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The Night Listener
cast: Robin Willaims, Toni Collette, Rory Culkin, Sandra Oh, and Bobby Cannavale

director: Patrick Stettner

81 minutes (15) 2006
widescreen ratio 16:9
Icon DVD Region 2 retail

RATING: 6/10
reviewed by Gary McMahon
Without giving too much away, the basic plot of The Night Listener involves Gabriel Noone (Robin Williams), a successful gay novelist (in one cringe-worthy scene, a male flight attendant approaches Gabriel on a plane and thanks him for "everything you've done for us"), who spends his nights hosting a sort of radio phone-in show. Gabriel reads his stories. He talks about his life with his AIDS-suffering partner, Jesse (Bobby Cannavale). He generally bares his soul.

But lately, Gabriel is having problems with his integrity - his stories sound hollow, trite. Fake. He is experiencing a crisis of confidence and cannot seem to shake it. So when his publisher (Joe Morton) asks him to take a look at the galley of a new book he's planning to print, a semi-autobiographical story written by a 14-year-old boy named Pete (Rory Culkin), Gabriel is both appalled and fascinated by what he reads.

The book chronicles the abuse the boy suffered at the hands of his parents. There are terrible sexual torture sessions, where they and their friends used him as a toy, passing him around for their own hideous pleasure. Soon Gabriel and Pete are talking on the telephone almost every day. A blind foster carer, Donna D. Logand (Toni Colette), has adopted Pete, and he is slowly dying of Aids, which he contracted during those horrific years of abuse.

Or is he? When each of Gabriel's planned visits to the pair are suddenly cancelled, and Jesse voices his concerns that all may not be as it seems with Pete and Donna, our intrepid writer decides to investigate what just might be a mystery. As he draws closer to the truth, and begins to understand that stories are sometimes more than just words on a page, Gabriel rediscovers his passion for life and slowly starts to reconnect with the world.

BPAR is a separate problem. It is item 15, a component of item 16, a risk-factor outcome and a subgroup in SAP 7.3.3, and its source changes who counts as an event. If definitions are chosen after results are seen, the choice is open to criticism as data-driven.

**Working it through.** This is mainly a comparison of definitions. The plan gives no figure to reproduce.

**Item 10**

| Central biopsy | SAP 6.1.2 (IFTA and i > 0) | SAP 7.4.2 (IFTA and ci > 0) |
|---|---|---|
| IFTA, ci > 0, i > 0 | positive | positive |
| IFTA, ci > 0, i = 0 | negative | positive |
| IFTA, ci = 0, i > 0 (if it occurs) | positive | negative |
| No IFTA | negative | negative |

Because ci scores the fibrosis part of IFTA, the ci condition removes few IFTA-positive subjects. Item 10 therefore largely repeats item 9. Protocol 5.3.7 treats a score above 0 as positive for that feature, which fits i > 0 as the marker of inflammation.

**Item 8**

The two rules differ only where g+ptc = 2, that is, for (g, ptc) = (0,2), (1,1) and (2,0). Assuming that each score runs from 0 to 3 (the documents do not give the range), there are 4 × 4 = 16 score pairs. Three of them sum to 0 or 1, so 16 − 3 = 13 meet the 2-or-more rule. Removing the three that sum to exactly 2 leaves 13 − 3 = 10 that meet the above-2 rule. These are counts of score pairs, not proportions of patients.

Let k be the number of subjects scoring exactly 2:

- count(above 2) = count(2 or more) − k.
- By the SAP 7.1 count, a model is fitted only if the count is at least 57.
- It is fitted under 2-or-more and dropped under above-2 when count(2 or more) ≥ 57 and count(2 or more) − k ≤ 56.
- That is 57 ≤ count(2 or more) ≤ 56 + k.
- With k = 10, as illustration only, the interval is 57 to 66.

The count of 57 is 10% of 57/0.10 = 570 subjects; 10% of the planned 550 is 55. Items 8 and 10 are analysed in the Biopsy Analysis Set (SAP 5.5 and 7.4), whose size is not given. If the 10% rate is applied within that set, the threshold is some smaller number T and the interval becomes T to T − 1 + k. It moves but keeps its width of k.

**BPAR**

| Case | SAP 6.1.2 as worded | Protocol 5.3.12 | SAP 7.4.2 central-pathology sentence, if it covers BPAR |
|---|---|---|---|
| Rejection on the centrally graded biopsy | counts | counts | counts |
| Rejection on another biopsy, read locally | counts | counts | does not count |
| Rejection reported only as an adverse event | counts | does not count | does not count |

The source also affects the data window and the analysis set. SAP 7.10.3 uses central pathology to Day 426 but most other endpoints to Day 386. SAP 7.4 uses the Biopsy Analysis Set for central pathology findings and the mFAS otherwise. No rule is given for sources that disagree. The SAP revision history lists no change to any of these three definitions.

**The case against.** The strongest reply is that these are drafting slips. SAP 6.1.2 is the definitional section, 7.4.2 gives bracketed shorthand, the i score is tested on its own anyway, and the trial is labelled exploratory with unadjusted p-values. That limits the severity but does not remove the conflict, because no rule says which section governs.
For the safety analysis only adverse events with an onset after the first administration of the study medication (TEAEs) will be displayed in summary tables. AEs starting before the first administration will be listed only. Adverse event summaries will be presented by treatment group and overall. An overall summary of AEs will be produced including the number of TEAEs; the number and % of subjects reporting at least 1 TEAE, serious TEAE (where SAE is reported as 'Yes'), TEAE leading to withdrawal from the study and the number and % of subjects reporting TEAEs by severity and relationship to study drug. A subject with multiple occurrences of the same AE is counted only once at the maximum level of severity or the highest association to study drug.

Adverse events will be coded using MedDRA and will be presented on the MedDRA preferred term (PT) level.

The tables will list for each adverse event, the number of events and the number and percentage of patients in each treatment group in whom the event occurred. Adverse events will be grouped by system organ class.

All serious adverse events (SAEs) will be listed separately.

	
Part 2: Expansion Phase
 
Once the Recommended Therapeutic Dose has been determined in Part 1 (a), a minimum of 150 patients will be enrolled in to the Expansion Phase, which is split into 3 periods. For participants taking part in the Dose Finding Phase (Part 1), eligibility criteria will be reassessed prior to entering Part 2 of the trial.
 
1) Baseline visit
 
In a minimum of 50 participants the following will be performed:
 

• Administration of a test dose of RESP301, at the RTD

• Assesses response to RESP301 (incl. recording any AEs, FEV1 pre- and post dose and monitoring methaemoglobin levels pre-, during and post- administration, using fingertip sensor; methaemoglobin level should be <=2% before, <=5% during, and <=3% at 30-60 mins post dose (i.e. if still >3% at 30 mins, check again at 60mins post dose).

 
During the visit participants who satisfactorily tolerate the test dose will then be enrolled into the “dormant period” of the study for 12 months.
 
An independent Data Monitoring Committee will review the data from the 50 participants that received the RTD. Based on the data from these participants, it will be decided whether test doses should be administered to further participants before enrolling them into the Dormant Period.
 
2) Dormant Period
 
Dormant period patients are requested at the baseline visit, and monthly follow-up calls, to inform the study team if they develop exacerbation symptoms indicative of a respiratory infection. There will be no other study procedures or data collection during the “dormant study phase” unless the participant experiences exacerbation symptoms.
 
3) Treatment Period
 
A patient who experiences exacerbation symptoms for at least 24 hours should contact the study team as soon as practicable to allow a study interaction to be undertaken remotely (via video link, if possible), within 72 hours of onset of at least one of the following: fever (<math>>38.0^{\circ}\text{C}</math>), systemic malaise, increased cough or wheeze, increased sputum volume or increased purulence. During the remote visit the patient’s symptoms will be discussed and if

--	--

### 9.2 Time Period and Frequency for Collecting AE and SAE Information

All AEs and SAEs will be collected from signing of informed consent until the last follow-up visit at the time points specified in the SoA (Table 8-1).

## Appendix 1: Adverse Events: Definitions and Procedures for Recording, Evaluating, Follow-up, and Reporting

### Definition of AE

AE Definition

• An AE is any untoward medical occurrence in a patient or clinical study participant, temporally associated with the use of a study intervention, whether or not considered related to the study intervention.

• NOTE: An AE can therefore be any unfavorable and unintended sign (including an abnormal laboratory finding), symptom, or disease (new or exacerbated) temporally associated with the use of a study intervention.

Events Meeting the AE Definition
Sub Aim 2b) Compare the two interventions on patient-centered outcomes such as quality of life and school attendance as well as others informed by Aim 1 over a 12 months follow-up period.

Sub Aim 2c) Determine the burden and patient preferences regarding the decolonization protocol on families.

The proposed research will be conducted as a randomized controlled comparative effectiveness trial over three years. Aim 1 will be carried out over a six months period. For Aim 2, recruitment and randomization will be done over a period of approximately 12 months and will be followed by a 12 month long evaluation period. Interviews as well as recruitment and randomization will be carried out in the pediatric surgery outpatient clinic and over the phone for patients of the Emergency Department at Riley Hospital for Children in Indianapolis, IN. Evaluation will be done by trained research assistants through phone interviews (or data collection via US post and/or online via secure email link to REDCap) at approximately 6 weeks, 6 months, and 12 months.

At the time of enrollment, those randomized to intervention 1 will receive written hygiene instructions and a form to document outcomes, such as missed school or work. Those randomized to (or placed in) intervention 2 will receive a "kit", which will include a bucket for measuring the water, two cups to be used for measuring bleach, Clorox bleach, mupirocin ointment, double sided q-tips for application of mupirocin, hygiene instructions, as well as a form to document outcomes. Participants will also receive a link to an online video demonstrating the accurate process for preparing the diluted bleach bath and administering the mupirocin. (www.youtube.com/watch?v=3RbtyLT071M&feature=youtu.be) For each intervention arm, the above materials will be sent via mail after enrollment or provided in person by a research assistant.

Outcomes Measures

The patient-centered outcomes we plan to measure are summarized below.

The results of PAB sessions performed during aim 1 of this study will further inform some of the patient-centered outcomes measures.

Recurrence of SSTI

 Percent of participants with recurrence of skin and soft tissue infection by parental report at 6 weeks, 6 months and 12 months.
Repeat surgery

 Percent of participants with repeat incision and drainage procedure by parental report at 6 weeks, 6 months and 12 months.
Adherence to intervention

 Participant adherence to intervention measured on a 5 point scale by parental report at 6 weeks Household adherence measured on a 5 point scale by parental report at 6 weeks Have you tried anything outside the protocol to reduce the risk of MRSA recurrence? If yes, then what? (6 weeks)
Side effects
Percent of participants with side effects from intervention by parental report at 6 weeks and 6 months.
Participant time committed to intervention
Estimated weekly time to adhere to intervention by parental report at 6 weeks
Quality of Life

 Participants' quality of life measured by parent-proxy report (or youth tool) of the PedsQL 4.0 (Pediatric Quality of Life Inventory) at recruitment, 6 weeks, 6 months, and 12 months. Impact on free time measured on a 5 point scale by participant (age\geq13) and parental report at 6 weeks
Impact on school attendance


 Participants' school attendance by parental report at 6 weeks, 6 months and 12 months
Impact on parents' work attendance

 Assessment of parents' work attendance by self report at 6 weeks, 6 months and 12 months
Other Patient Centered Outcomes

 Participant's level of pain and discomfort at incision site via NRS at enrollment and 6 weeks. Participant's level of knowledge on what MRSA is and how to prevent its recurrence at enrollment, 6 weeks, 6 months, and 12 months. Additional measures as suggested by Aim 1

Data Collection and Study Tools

Williams nicely underplays his role (he's always at his best when he does this), but still I found him somehow unconvincing as a slightly reclusive homosexual man of letters. Colette gives her usual excellent performance, and is really rather creepy in some very ambiguous scenes where her character's veneer begins to crack and something pained and desperate leaks out.

Patrick Stettner's direction is unfortunately flat and insipid rather than mannered and restrained -the film looks a lot like a TV movie-of-the-week. This detracts from a slight, yet intriguing plot (co-adapted by Armistead Maupin from his own novel), making it even less substantial that it actually is. Instead of being personal and intimate, the story very occasionally comes across as lightweight.

The film relies heavily on the innate ambiguity of the story, where we're not sure who's fooling who and what is truth and what is fiction, but the final scene goes a long way towards undermining this delicate balance. It's a shame, because without those awkward last few frames, what we have here is a solid and thoughtful thriller. It is nicely played by the leads and possesses some interesting insights into both the nature of loneliness and the creative urge that leads us all, at some point in our lives, to build our own fictions as a form of defence.

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